To gain a customer’s trust; meet them on their preferred digital stomping ground

Trust MeTrust is the number one, most important factor in getting and maintaining a relationship with a customer. People have to believe that they’re going to get their money’s worth, that their personal information will be kept safe and that they’ll receive what they ordered in a timely manner. No problem for Amazon, Target or Disney but what if you’re Susie Woosy’s Sleepytime Toys or Fred’s Fish-o-rama? New businesses (by calendar date or simply new to this customer) have to earn that trust before the average customer hands over the credit card a second time, and a third.

A new survey from SDL says it takes two years before the average customer fully trusts a brand and five years before a customer commits to a “Greater than Average” spend.

Millennials expect businesses to help solve the world’s problems

Quality products – check

Good prices – check

Environmentally friendly manufacturing with a portion of the profits going to a global education organization. . . . better check that box if you want the millennials to buy what you’re selling.

MSLGROUP asked 8,000 millennials in 17-countries to talk about business and citizenship. 83% said they wanted to see businesses get more actively involved in making the world a better place.

MSLGROUP Millennials Infographic

The millennials in the survey said they believe businesses have the power to make meaningful changes at both the global and local level. It’s not enough to donate money to a world health organization or change to environmentally friendly packaging. Millennials want to see activism and change in this country and in their own city. Top on their list, inflation, healthcare costs, the recession. They want to earn a decent wage, pay their bills, take care of their families and not have to worry about how they’re going to put food on the table. Certainly, not too much to ask.

Google’s biggest spender could be their next biggest competitor

Last year, Amazon spent $157.7 million on Google U.S. search ads. As this chart from AdAge shows, they were the number one buyer of ads by far, which is ironic since they’re actively working on an advertising network of their own.

Google This Adage

Yep, Amazon is paying big money to a company they hope to compete with in the future. It’s really not all that surprising. Custora says almost 44% of all US ecommerce transactions in Q1 2014 began with a search engine. And though there are other ways of searching the internet, no one can deny that Google is king. Even Amazon can’t take that away from them.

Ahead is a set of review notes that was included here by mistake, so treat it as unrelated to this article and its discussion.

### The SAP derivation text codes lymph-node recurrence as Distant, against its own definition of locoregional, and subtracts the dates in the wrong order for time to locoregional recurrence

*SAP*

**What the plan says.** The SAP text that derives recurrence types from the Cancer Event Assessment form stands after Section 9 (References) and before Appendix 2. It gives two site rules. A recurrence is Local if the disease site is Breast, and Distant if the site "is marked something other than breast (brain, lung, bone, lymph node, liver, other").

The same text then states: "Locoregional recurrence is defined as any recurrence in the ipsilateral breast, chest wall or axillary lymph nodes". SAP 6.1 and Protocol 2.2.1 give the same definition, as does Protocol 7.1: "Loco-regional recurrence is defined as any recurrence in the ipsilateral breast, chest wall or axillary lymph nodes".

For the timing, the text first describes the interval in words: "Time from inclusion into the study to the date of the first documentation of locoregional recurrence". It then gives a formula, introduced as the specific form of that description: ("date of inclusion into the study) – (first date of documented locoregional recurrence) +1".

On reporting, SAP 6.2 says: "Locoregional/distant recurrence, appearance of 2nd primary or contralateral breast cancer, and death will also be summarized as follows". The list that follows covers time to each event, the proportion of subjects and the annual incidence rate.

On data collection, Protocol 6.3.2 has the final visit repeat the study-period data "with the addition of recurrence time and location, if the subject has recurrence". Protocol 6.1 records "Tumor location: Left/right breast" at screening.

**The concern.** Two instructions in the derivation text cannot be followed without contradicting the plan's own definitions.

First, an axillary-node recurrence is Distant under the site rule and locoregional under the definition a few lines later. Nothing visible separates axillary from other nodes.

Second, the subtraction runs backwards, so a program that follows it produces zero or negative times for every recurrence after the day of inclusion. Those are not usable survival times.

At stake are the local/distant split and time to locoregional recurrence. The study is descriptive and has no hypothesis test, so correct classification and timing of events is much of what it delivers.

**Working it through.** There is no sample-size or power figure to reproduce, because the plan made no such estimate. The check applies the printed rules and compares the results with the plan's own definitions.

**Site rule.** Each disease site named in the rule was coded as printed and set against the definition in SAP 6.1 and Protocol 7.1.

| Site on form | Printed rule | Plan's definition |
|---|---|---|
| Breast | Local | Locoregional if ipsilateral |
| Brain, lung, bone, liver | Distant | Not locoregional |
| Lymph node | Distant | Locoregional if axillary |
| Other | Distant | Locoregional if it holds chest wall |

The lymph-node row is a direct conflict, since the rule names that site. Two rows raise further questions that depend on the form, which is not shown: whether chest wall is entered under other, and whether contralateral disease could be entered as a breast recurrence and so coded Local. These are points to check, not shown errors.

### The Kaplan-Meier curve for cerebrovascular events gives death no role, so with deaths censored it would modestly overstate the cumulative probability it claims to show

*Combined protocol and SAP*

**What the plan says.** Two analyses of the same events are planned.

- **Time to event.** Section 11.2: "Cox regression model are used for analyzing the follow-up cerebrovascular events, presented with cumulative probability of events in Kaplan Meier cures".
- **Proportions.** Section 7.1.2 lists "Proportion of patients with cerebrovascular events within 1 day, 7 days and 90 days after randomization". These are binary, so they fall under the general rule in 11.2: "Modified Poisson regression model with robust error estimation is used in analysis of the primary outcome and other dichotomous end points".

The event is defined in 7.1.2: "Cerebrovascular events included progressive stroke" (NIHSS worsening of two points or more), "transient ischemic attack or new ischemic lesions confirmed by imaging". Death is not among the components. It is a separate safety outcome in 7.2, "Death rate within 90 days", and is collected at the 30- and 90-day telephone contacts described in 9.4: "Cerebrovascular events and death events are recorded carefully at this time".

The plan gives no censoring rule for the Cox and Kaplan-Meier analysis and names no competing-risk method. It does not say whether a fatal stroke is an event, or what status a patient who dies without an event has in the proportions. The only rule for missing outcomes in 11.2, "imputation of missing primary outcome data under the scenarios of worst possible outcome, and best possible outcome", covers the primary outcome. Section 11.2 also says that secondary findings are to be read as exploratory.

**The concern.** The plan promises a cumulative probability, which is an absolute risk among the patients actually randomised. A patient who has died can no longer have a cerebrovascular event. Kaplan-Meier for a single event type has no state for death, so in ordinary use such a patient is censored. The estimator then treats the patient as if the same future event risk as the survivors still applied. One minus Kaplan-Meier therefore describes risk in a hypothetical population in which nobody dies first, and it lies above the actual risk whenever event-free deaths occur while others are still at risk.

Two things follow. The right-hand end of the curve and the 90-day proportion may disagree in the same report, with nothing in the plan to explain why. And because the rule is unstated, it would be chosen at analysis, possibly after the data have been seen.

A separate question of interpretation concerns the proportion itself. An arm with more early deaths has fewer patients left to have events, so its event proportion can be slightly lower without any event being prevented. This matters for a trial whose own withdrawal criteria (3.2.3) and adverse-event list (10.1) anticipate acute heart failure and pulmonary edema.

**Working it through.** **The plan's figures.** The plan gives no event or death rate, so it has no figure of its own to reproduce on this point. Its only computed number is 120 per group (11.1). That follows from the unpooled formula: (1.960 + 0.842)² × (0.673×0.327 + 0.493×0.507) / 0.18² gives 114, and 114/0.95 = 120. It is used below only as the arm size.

Here are a few more stats from Google:

Gucci, Sony and Jack Daniels kick off Flipboard’s new video advertising program

Flipboard GucciThe biggest advantage digital magazines have over print magazines is the ability to interact with the reader. With a simple tap the reader can open a slide show, listen to a sound bite or watch a story unfold before their eyes.

Now, Flipboard is bringing that same level of interactivity to the magazine ad.

Flipboard is a personalized magazine app that runs on everything from iOS to Blackberry. You choose your content by selecting topics or specific magazines that you want to follow. Flipboard covers New York Fashion Week but they also cover Treehouses and everything in between. Each page features a stunning, artsy photo with a small amount of text. If you want to read more, you click and are redirected to the original source on the web. Not interested, scroll and watch the pages “flip” as if you were skimming through a magazine.

iTunes posts instructions on how to look a gift horse in the mouth

It sounded like a good idea when they came up with it. Get U2 to perform at the big Apple announcement event then give their newest album “Songs of Innocence” to every iTunes user for FREE. It will show Apple’s commitment to being fun and innovative. It’s a sweet way to reward the loyal users and it will generate a ton of press. . . a win, win, win!

Apple should have known better.

This is one of the tamer responses:

Friday Round-up: CA protects reviewers and Facebook posts fade away

Another week is at an end and we’re that much closer to the holidays. Have you started shopping yet? Have you made your marketing plan yet? Yes, you’re supposed to have a plan. Before you do that, take a look at these quick hit stories from the past week.

Pinterest on Chrome

Pinterest for chrome

Chrome users can now choose to have a new Pinterest image show up every time they open a new tab. Pick from a variety of themes including Art, Sports, Gardening, Cute, Travel, Cats and more. But don’t get too excited – the images aren’t actually Pinterest pins. They’re specially chosen, high quality images from places like Artsy and National Geographic.

I think it would be cooler if the tabs showed a full page of random Pinterest pins, but that’s just me.

Growing pains (not the sitcom) for YouTube’s ad business

Skip AdI’ve been watching a lot of YouTube videos lately and I’ve noticed something – the ads are changing. I’ve noticed that many more of the pre-roll video ads no longer include a skip button. Luckily we’re talking no more than 15 seconds, but I’m not sure that forcing me to watch an ad does the advertiser any good.

Then there’s the ad content. YouTube ads used to be all big brands, all the time; Purina dog food, Infiniti cars, the Dawn dishwashing liquid duck rescue.

Now, I see ads for smaller companies, websites and ads for other YouTube channels. It does appear that YouTube is making advertising easier and more affordable for everyone and it’s working. . . for the moment.